Taiko drummers are a big hit
Portland Taiko shines with dance-like choreography
Last Tuesday, the Portland Taiko Ensemble, an award-winning Asian-American drumming group, gave an energy-filled performance that captured all the senses of the enthusiastic audience that filled Finney Chapel. In her introduction, Anne Ishimaru, co-director of the ensemble, remarked that in addition to serving as a wonderful form of entertainment, she likes to think that Taiko also serves to counter stereotypes about “weak Asian women.” Although taiko is traditionally a male art form, four of Portland Taiko’s five-member cast are female.
As Shansi Student Committee co-chairs Ellen Chai and Yukiko Shishikura noted in their introduction, taiko, the Japanese word for drum and the name of the art form, has its roots in ancient Japanese tradition and was used in religious ceremonies, community festivals and theater. The confines of villages were defined by the distance from which the community taiko could be heard. American taiko came into being in the 1960s and was a powerful symbol of voice during the struggle for redress of the Japanese-American internment during World War Two.
Tuesday night the performers wore red and black patterned sleeveless shirts and airy black pants. The fabric of the pants is so lightweight, in fact, that several of the cast members commented after the show that they often find themselves wondering in mid-dance whether they are still properly covered.
The cast of the Portland Taiko Ensemble don’t merely play their drums, they dance with them. In each number the massive drums, each approximately two feet tall, were arranged in a different formation. Some of the drums were placed on wooden stands so that the head of the drum faced the performer. In several of the pieces the largest of the drums, the height of which exceeded that of the performers, was placed on its side, upstage and center, serving as a powerful centerpiece. The performers stood with their legs spread apart, almost in a split position, with one foot facing forward and the other pointed sideways. With looks of determination, they would hit their drums, often raising the sticks above their heads sometimes twisting the sticks like batons in a series of quick, precise and intricate movements.
The performers danced with incredible energy and precision as they played, rotating from drum to drum, sometimes leaping in the air. Often more than one performer would share a drum. Several of the pieces also featured accompanists on the violin or a horizontal wooden flute. One such piece beautifully fused the staple drumming with a wistful violin duet. In another number, a set of fan drums, drums without a barrel with a shape resembling that of a hand mirror, were used, producing higher tone variations. In several of the pieces, a number of smaller percussion instruments were also incorporated. These included a traditional Japanese instrument called an atarigane, a small brass gong that is hit with a mallet to produce a clear, ringing sound, and wooden blocks called claves, which produce a more airy gong-like sound, as well as traditional cymbals. Several of the works also had vocal elements, and the performers periodically chanted words, called “kiai”.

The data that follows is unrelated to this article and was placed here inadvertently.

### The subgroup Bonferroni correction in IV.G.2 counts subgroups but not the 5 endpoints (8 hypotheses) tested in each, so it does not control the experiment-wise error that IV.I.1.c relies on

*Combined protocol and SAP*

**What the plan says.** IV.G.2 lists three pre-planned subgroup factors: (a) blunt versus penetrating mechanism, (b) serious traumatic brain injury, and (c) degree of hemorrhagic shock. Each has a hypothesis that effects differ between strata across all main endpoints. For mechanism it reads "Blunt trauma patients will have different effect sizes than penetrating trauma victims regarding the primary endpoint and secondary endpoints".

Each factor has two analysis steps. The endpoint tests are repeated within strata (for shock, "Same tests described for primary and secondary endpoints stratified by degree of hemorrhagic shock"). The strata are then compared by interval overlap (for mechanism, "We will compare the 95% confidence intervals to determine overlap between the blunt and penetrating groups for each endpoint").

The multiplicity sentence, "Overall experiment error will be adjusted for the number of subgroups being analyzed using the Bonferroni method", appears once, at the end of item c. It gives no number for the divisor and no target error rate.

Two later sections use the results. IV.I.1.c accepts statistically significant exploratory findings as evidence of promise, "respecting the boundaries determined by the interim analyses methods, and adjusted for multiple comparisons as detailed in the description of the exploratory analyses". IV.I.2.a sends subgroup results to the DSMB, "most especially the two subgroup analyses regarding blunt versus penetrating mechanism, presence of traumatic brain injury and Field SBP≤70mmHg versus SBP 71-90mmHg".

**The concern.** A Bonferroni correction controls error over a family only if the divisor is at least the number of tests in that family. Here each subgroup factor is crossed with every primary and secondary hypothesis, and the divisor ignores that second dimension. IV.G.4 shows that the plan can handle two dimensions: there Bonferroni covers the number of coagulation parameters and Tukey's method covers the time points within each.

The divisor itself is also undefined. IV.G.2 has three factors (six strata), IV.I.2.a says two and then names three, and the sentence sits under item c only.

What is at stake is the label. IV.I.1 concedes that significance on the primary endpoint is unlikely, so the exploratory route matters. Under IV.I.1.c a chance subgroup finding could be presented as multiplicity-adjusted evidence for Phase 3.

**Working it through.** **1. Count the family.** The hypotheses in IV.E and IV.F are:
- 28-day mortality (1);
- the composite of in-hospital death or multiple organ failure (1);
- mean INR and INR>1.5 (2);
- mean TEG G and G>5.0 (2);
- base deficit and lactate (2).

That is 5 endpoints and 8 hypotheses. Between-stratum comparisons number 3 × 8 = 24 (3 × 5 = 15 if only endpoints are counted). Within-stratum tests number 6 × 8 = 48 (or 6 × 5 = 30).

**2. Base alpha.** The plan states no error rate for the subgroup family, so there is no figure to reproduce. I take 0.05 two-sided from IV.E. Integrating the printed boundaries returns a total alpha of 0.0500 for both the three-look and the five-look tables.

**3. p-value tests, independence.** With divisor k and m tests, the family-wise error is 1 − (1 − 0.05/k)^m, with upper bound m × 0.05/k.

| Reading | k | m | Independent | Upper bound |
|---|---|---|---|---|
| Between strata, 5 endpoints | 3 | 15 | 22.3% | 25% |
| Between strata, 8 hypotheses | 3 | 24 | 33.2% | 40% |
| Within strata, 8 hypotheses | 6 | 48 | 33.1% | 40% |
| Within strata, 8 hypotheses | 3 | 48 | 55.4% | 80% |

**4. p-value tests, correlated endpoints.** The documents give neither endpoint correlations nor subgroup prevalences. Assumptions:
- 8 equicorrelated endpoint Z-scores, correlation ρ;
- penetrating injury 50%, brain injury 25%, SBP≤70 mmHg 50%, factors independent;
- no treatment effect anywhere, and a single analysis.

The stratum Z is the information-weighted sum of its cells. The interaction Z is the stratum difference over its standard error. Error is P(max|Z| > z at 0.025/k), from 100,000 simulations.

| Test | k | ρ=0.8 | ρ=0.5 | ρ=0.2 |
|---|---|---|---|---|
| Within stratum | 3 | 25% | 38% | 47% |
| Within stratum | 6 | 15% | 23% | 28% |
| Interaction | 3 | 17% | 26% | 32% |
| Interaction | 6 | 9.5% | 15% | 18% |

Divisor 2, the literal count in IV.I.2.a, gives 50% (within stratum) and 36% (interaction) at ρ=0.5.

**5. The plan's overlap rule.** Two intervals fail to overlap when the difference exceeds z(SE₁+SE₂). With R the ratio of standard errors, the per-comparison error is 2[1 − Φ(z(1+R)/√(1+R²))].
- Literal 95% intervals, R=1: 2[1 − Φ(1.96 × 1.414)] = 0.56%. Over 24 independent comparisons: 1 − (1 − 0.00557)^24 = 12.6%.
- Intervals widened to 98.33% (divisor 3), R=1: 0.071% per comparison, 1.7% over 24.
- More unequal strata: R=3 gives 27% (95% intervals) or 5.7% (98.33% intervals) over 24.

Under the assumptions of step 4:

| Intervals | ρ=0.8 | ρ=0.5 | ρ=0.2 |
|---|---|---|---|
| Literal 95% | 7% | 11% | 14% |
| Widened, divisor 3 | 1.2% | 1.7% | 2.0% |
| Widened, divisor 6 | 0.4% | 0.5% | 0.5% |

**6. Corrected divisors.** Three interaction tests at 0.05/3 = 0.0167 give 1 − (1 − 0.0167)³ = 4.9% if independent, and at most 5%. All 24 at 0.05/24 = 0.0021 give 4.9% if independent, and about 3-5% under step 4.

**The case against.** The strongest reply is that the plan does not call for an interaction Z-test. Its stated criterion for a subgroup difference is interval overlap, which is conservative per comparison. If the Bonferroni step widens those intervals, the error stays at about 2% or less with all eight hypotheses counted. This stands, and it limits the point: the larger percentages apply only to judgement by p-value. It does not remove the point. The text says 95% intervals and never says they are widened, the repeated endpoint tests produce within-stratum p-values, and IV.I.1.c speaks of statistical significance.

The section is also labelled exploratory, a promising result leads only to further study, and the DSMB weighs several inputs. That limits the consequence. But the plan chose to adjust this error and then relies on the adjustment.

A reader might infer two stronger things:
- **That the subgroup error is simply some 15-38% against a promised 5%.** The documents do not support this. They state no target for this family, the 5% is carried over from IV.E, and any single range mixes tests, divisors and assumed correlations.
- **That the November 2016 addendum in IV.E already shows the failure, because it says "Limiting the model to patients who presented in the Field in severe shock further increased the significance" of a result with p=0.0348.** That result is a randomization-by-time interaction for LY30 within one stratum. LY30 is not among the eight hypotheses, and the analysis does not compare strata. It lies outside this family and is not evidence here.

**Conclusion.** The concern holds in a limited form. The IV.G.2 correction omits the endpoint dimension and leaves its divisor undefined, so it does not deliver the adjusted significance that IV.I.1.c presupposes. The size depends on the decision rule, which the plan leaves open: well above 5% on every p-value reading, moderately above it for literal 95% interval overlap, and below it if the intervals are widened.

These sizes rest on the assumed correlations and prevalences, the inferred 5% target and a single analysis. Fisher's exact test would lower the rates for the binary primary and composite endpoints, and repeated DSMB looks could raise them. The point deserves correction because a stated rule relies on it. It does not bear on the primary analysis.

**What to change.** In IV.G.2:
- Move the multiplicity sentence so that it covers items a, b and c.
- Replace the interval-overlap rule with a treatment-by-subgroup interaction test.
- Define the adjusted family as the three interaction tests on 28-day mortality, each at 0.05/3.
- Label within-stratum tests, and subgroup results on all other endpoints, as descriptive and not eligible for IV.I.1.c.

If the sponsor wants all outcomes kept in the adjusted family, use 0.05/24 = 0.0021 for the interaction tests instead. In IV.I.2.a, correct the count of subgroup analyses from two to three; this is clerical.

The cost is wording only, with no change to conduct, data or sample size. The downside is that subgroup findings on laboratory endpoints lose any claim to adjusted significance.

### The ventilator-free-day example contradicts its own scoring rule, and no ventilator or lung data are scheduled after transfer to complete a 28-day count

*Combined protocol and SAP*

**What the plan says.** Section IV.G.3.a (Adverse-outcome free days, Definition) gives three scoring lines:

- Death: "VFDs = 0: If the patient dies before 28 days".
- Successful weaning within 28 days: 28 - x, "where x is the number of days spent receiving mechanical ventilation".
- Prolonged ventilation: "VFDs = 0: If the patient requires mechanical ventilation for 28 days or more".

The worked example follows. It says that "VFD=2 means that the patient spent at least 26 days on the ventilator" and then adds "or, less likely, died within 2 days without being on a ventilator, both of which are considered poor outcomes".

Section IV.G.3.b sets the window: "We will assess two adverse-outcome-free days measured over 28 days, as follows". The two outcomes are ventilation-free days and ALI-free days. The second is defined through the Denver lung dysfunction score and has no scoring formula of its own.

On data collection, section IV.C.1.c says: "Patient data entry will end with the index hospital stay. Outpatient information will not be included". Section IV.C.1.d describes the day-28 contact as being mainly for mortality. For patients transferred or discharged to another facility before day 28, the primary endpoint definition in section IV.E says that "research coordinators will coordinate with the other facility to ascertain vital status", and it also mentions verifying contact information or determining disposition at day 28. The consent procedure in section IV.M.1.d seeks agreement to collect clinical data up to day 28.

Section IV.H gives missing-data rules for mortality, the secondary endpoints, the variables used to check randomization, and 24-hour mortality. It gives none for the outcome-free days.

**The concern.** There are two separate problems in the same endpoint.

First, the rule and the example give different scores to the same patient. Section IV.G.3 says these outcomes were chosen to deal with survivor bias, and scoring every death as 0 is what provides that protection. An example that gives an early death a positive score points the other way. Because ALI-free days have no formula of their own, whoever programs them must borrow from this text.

Each of the pieces was distinct. Amaterasu, or “The Sun Goddess,” an adaptation of an ancient Japanese story of the sun goddess and her mean-spirited brother Susano, was the only narrated piece. In the piece, one of the performers danced with a sequined cloth, representing the sun, in a fashion almost reminiscent of ribbon dancing.
One fast-paced piece that would leave all but the most talented performers resembled a Japanese-American and more sophisticated version of something out of Drumline. Two of the performers simultaneously played a series of four drums, as well as a set of fan drums, which stood on a stand about chest height, generating lighter, more airy sounds.
One of the most popular pieces was a playful work created by performer Rachel Ebora. The piece, Ebora remarked in her brief introduction, reflects her kooky sense of humor and thoughts of her homeland, the Philippines. The comical piece, entitled “Lima,” the Tagalog word for five and Ebora’s favorite number, was filled with mock combat. The piece had a clown-like aspect to it, even incorporating squeeze horns, which made it stand out from the numerous traditional works.
By the end of the performance the audience was on their feet and the performers returned for an encore which was punctuated by the spirited claps of the spectators.